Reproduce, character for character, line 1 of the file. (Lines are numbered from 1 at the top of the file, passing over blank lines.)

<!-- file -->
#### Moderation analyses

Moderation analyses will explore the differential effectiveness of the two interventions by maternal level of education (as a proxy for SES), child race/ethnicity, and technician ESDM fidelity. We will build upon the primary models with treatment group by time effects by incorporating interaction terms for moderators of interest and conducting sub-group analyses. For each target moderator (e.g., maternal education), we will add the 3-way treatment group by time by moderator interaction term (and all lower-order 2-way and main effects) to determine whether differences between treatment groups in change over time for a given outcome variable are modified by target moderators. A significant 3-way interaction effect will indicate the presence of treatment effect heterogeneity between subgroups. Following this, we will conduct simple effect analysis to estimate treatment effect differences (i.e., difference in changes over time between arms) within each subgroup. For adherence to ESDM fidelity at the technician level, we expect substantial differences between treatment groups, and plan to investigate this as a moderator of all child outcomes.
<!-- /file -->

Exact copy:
#### Moderation analyses